Mr Gove managed Mr Johnson’s campaign to be Mr Cameron's successor, before changing his mind the night before nominations were announced and running himself, forcing Mr Johnson to withdraw from the contest.
Mr Cameron, who campaigned to remain in the EU and resigned over the referendum result, texted Mr Johnson and said "you should have stuck with me, mate," following the debacle, author Tim Shipman has said.
In a book telling "the disastrous inside story of how Boris did not become prime minister", Mr Shipman reported that, following the Brexit referendum in June, Mr Gove initially agreed to back his colleague for the top job, despite the fact he was under "intense pressure from close allies" to run for the leadership himself.
But the relationship between the two politicians disintegrated over a series of mistakes and misunderstandings.
First, an email to Mr Gove from his wife was leaked. In it she urged her husband to get "specific assurances" from Mr Johnson and "not to concede ground", Mr Shipman said.
The email was posted online and went viral, damaging the relationship between the two men.
The situation reportedly worsened when an election strategist advised Mr Johnson to bring Eurosceptic MP Angela Leadsom on board, suggesting she could be helpful to his campaign.
Mr Johnson agreed and allegedly offered Ms Leadsom a top three job: deputy prime minister, Brexit negotiator or chancellor.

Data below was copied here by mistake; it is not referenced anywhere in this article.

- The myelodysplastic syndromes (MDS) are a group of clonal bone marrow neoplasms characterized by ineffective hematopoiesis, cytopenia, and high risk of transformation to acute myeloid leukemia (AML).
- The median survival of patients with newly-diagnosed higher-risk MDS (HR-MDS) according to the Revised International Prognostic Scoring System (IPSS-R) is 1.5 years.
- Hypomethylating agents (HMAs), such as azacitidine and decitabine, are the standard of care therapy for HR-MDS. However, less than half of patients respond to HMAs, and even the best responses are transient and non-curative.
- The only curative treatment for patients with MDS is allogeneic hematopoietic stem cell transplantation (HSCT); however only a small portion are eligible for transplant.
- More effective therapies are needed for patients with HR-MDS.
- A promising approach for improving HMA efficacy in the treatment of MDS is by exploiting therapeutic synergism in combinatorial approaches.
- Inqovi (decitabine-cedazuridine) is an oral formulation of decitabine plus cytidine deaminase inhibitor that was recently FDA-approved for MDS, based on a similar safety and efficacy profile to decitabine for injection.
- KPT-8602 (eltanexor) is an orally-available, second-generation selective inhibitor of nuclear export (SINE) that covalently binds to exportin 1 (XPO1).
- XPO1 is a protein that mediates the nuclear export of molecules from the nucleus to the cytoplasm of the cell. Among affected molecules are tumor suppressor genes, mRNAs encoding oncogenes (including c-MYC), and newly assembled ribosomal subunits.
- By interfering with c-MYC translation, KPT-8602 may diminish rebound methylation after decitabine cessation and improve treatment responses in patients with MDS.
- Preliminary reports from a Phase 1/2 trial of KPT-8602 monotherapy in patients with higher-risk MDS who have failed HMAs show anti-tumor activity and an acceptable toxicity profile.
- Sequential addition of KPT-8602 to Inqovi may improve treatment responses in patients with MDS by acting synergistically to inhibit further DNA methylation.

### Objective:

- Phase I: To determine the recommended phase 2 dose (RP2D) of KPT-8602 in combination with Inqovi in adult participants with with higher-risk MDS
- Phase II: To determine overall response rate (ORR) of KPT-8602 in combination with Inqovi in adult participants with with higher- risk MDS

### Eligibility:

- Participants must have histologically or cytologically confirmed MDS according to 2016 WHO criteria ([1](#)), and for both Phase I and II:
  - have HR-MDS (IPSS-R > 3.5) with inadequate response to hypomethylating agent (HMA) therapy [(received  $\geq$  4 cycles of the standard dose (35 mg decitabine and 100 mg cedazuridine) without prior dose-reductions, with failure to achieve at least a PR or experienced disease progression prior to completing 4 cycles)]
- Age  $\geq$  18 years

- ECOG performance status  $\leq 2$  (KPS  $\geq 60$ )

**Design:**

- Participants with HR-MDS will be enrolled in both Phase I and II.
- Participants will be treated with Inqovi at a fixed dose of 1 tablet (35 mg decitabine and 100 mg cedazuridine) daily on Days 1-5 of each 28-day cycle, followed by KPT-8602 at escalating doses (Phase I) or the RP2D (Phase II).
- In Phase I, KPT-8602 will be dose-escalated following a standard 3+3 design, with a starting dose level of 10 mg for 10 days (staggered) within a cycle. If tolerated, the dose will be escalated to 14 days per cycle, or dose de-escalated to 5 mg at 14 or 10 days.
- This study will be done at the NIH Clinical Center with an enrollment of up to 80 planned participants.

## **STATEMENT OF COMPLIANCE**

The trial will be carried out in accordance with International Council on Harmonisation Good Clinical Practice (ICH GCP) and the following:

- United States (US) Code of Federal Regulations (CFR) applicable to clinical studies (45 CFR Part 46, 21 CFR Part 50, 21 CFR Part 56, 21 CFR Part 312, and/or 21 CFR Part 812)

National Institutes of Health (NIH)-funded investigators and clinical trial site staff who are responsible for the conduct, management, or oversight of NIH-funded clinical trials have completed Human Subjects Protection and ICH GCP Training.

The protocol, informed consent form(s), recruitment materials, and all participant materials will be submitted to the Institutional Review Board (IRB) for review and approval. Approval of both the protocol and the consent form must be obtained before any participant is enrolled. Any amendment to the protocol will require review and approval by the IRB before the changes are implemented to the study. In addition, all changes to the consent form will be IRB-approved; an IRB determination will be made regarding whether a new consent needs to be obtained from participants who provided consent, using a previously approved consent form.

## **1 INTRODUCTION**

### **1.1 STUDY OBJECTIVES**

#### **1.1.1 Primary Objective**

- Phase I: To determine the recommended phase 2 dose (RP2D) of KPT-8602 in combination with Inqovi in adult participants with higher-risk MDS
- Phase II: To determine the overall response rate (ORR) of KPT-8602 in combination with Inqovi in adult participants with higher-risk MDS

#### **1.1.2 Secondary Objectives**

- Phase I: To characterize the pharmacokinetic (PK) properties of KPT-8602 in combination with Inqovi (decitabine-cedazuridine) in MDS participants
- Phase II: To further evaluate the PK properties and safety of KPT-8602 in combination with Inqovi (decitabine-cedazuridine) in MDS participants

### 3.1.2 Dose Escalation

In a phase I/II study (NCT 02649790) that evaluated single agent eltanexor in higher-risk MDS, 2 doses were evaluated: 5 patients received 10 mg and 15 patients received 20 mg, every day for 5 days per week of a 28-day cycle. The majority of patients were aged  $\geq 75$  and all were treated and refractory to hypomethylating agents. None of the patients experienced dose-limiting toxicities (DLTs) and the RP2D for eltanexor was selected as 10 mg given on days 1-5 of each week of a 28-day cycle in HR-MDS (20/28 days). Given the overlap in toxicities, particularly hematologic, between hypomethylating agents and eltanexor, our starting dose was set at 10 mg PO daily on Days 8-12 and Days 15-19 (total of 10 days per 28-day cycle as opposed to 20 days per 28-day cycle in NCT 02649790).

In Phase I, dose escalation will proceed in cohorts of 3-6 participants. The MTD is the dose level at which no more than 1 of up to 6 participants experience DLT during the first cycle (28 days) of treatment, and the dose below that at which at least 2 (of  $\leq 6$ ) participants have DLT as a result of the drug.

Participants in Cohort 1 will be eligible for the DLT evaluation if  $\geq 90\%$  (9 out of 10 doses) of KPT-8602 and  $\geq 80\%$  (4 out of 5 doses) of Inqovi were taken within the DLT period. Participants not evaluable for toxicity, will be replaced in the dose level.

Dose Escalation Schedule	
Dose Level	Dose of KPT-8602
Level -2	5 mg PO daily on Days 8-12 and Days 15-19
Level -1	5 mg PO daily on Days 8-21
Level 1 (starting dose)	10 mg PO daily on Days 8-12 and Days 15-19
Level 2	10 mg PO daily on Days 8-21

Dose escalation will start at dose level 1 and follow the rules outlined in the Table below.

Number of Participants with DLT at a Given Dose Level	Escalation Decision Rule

But, the book says, Mr Johnson became distracted when he encountered difficulties writing his campaign launch speech.
According to the book, he became so stressed by the task that he failed to ensure a letter was delivered to Ms Leadsom confirming his offer of an important position in his government.
Annoyed at the delay, Ms Leadsom reportedly texted Mr Johnson to say the deal was off.
Mr Gove “went ballistic", a source told Mr Shipman, and decided it was "too big a risk for the country" to allow someone as "incompetent" as Mr Johnson to become prime minister.
Over the course of the night, Mr Gove – who Mr Shipman said may also have been moved by speeches about how good a leader Mr Cameron was – decided he would put in his own leadership bid.
He reportedly told advisors: “I don’t have the luxury of time. Tomorrow I have to say to my colleagues and the country, ‘I think this man is ready to be prime minister’ and be held to account forever for having made that claim – or not”
When he first heard, Mr Johnson reportedly did not believe Mr Gove had decided to run, but when he realised the news was true he decided he could no longer stand in the contest.
He said later: “To go on would have been very bloody, and with Gove’s knife in my back it would have been hard to pick up momentum again with colleagues.”
The book claims one person who was with Mr Johnson when the nominations were announced said: “I’ve never seen him so winded. He looked utterly crushed. It was not the realisation it might all be over; it was just the betrayal”
David Cameron, however, was reportedly described by a member of the cabinet as “the happiest I have seen him in a long time".
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